high-keyed


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high-keyed

adj
1. (General Physics) having a high pitch; shrill
2. US highly strung
3. (Colours) bright in colour
ThesaurusAntonymsRelated WordsSynonymsLegend:
Adj.1.high-keyed - (of persons) excitable
excitable - easily excited
References in classic literature ?
Again the professor burst into high-keyed laughter.
His paintings are usually carefully composed from a bird's eye view with constructed geometries and high-keyed palette juxtaposing warm tones with cool bits of other colours that aim to produce a visual vibration.
"The dynamic movement of the figures, bold modeling, and open and scintillating brushwork combined with high-keyed color create a dramatic effect, representing Veronese at the height of his abilities," the museum said.
The works on view are a woman's surrealistic fantasies, rendered in vivid and high-keyed colors, and sparkling with blooms, bubbles and butterflies, glistening koi and Cubist still lifes, owls and roosters, checkerboards, starbursts and diamond patterns, all crystallizing before her very eyes.
A corresponding transformational logic informs the pictures' high-keyed coloration, which Welling generated by assigning each of the three original black-and-white source photographs to separate red, green, and blue color channels in Photoshop, which he then manipulated.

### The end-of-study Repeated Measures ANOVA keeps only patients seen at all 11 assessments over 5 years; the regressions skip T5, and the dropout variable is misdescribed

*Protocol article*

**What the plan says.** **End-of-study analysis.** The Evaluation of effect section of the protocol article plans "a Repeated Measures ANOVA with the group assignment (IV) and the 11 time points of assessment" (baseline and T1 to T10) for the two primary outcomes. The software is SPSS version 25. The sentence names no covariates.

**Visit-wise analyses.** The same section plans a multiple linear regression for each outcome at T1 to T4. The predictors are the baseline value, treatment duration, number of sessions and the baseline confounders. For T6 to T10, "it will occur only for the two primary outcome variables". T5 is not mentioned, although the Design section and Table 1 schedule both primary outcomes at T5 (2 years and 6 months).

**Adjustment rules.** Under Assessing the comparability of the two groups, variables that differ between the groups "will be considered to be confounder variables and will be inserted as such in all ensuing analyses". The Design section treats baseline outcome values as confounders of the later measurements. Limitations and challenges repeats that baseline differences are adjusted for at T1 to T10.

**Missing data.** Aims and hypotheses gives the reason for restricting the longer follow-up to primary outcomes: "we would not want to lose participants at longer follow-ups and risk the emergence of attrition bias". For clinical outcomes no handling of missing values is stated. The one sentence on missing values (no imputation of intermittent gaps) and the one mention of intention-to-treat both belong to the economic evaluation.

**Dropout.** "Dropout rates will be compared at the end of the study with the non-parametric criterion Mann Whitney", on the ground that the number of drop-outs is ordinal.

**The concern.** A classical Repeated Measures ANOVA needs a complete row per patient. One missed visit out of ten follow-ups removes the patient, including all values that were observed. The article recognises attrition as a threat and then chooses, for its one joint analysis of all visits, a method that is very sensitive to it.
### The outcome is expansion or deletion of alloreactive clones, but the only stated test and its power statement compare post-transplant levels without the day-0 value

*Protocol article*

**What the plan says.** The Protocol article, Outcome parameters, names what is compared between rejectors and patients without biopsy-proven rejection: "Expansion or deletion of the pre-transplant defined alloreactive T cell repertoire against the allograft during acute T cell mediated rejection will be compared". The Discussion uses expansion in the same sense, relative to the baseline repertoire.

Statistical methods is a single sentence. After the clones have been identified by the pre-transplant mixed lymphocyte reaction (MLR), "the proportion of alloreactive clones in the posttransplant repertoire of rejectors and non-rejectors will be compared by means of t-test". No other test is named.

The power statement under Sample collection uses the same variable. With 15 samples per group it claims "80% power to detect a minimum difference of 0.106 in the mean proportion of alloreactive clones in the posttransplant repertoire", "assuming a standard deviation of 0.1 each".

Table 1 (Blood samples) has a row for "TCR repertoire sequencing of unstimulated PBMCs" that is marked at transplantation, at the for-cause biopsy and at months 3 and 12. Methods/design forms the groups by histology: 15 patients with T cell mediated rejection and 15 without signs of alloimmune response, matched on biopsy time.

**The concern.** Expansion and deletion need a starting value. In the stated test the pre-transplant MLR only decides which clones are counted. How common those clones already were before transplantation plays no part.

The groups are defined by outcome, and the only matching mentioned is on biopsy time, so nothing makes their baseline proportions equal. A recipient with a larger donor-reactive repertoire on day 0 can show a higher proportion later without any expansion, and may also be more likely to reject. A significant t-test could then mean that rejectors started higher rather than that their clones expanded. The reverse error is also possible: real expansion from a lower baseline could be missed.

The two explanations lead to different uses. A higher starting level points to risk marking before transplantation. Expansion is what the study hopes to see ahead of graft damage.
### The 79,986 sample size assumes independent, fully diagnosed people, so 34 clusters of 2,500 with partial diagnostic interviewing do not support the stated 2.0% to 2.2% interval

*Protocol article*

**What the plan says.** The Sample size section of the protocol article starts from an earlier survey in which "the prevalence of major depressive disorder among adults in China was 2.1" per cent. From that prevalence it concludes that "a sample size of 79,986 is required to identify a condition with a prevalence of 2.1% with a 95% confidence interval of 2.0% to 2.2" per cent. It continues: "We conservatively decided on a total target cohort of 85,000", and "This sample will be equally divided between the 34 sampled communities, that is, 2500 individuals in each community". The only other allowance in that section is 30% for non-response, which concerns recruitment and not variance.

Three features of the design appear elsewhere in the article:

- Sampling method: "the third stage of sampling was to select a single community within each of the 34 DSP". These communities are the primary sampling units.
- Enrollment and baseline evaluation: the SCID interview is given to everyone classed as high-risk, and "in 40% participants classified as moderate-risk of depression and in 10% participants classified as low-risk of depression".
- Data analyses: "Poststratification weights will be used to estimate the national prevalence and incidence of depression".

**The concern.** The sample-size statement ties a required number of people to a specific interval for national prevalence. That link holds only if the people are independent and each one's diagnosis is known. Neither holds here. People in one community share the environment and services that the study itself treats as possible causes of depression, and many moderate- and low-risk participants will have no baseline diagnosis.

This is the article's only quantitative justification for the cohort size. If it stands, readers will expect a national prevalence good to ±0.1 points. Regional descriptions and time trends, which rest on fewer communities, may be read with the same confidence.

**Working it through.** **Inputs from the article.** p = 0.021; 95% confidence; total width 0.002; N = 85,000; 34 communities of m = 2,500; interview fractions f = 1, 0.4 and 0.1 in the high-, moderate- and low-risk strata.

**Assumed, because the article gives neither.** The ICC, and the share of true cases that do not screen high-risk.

The next room is entirely devoted to works by William Orpen; several portraits of members of the Royal Flying Corps attest to Air-Marshal Sir Hugh Trenchard's desire to publicise the Corps, but Adam and Eve at Peronne and Dead Germans in a Trench (both 1918), painted in Orpen's typical high-keyed palette, show him in a different mood.
Many [African-Americans] tend to be high-keyed, animated, confrontational and interpersonal."
His choreography is technically demanding, high-keyed, and sexy.
The painting reflects the remarkable transformation of his colors and subject matter, investigating the modern-life subjects, high-keyed colors and broken brushwork of Impressionism.
It's an arresting, baroque confection of rich colour, lush musical orchestration, high-keyed performances, purple postdubbed dialogue, and huge dollops of unmistakable Canuck fatalism and alienation.
My only response is to say that the high-keyed moments are all the more affecting-witness the ear-slashing sequence.
Critics incessantly invoke a familiar roster of proper names, relating Ferris's gestural energy to Joan Mitchell or Franz Kline, or chalking up her high-keyed palettes to such 1980s art stars as Keith Haring and her former professor Peter Halley.

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